Former Roosevelt County Community Development Corporation Director Greg Fisher’s job has remain unfilled because no on has applied for the position, according to RCCDC Chairman Randy Knudson.
“There have been some ads that have gone out on some free state advertising pages on economic development websites,” Knudson said. The position opened up when Director Greg Fisher resigned effective Feb. 15 to accept a similar job in Alamogordo.
Knudson said he has had calls from people inquiring about the position. But no one has pursued it with resumes or other paperwork.
“The whole profession of economic development has gotten so much more specialized in the last 15 years,” Knudson said. “They’ve created a license for people to become a certified economic developer.”
Knudson said board members want the new director to be certified in economic development. He said the most important element in hiring a new director is not just that they understand economic development, but understand the Roosevelt County economy and how to develop it.
“You need to find someone who has expertise in attracting industry and has experience in workforce development, business and economic development planning, real-estate and finance,” Knudson said. “You need someone who can talk to corporations and businesses and give them assistance in terms of developing their business.”
Knudson said the position pays $50,000 to $70,000 a year with negotiable benefits. He said money for the director’s salary and community development projects are donated by the city, county, Eastern New Mexico University and various private businesses and industries.
Part of the city’s Local Economic Development Act (LEDA) tax dollars go towards funding the RCCDC. Knudson said the funds are only allowed to be used for certain types community development projects.
He said with Portales having the unique economy of being a small town with some big industries, a new director needs to have an understanding of how to develop new business and industry in the local communities while also taking care of the current industries.
“We have a lot of things that we need. Our water situation is critical, so I don’t think we can lose focus on that,” Knudson said. “We need to remember that’s our most important goal but, day to day, what our board focuses on is quality of life in the local communities. We need an entertainment center. The more difficult thing to do is to bring more larger industries into the community.”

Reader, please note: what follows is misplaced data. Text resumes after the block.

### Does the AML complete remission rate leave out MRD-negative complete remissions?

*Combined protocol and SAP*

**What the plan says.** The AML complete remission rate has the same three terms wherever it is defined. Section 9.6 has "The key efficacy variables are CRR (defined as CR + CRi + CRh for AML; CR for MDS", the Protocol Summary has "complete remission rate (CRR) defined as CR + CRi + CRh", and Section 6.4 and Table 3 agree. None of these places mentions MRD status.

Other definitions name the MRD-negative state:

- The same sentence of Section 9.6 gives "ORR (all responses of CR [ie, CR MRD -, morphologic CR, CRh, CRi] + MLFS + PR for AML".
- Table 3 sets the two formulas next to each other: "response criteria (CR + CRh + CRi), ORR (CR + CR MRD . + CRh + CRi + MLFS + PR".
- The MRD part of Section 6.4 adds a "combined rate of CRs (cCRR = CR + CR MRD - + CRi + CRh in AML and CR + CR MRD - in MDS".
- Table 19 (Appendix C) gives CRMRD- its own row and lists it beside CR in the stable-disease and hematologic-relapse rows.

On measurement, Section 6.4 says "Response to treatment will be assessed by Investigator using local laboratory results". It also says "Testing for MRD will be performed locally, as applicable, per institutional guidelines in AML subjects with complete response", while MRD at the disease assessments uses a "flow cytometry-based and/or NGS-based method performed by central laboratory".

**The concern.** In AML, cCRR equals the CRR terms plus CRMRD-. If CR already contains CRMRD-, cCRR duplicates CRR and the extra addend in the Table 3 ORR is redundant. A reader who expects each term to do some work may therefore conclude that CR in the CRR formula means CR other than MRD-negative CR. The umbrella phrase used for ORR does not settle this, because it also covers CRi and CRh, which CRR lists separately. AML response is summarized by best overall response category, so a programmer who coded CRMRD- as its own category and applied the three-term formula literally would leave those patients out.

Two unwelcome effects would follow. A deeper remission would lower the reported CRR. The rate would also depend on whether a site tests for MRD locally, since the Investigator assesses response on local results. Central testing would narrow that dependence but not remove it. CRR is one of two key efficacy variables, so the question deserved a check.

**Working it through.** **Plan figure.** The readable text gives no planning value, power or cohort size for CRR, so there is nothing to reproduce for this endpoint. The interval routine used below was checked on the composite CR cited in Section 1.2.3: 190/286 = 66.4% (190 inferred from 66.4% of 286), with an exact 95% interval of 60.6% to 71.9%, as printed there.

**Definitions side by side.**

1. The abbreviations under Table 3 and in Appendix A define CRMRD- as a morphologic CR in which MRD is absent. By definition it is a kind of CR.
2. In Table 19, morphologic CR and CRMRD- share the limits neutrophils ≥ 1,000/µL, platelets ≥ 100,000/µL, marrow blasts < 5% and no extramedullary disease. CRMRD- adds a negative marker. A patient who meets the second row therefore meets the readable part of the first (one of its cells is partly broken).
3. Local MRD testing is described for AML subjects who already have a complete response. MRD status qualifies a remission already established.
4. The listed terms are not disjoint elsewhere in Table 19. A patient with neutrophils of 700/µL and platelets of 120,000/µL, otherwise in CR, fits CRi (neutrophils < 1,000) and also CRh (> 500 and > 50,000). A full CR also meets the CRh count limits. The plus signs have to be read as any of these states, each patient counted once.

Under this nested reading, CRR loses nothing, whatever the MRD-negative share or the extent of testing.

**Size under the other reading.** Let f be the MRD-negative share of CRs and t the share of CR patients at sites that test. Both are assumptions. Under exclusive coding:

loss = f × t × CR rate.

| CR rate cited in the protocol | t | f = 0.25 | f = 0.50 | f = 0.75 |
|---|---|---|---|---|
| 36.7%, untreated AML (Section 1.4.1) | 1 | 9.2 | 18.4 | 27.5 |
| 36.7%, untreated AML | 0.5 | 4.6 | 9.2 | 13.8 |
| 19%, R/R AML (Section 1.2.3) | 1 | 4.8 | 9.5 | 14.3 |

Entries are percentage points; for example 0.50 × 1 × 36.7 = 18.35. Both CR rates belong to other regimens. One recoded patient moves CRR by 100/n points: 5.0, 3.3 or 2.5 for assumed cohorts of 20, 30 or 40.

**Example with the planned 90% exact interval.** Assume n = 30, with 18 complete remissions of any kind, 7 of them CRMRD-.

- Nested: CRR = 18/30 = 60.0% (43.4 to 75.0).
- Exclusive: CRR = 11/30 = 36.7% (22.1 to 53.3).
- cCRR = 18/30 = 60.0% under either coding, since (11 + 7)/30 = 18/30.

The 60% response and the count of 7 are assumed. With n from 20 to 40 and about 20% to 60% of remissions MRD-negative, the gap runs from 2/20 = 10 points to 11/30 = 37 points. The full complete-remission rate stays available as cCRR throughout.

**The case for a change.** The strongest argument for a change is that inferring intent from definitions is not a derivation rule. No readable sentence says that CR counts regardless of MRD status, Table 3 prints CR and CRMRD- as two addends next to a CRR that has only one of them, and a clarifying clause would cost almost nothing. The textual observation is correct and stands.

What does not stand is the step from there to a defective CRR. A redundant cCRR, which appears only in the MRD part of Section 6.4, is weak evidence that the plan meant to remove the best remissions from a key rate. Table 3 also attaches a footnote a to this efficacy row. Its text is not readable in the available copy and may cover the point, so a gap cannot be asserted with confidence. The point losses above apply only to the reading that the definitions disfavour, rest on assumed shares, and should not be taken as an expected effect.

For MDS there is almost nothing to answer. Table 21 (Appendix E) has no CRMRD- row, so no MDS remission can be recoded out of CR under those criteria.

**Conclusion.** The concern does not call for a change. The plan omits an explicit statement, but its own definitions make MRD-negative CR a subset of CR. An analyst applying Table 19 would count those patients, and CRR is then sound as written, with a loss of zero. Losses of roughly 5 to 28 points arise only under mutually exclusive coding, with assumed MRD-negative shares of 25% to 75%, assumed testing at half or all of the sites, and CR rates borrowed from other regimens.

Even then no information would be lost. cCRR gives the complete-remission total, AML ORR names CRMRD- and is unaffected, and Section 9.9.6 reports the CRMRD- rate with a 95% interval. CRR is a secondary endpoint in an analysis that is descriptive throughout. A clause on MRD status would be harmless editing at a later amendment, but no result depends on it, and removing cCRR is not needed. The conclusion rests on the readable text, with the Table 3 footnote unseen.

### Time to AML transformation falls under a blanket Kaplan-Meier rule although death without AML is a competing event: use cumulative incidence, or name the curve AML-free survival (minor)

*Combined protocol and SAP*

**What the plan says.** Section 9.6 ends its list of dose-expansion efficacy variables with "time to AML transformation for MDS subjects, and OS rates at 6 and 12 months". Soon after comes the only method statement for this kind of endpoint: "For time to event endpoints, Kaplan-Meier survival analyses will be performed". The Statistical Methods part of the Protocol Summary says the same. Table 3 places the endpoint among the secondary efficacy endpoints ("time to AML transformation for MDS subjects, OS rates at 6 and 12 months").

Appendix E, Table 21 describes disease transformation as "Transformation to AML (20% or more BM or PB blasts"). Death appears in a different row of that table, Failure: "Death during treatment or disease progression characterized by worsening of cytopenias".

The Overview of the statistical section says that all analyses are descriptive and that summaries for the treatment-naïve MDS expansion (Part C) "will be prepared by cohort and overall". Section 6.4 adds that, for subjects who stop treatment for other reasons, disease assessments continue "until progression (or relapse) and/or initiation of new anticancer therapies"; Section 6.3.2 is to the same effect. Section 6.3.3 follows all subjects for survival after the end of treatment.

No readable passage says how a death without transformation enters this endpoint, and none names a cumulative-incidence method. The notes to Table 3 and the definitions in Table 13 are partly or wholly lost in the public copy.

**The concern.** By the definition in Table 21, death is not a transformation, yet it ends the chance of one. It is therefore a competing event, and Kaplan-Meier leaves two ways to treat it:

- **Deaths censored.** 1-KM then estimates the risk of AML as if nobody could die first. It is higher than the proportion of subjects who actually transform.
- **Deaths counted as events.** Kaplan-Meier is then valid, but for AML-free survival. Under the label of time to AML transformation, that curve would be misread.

Knudson said although bringing in new industry is an important part of what the corporation does, there are many other necessary things on a smaller scale that the director does, such as helping industries with utilities.
“For example, there’s a sewer line that is going into Hampton Farms and Western Dairy Transport and Greg Fisher and the LEDA funding has helped in that,” Knudson said. “You need to know something about the planning and the zoning involved in that. You need to have somebody who has a broad spectrum of knowledge on how somebody and their business can fit into the community and be funded. Funding is an important thing.”
Knudson said the RCCDC Board includes county, city and ENMU officials since all three donate a majority of the corporation’s funds as part of their annual budget.
Mayor Sharon King, a board member, said she believes Portales has a very diverse economy and she hopes a new director will be knowledgeable in how to cater to such an economy.
“It would be nice to have someone who has a real dedication to the community,” King said. “For a small town, we have such a mixture and have certain resources other small towns don’t have. It is important someone understand that mixed economy. I think it’s also important to have director who knows how to foster relationships that can prosper on their own later on.”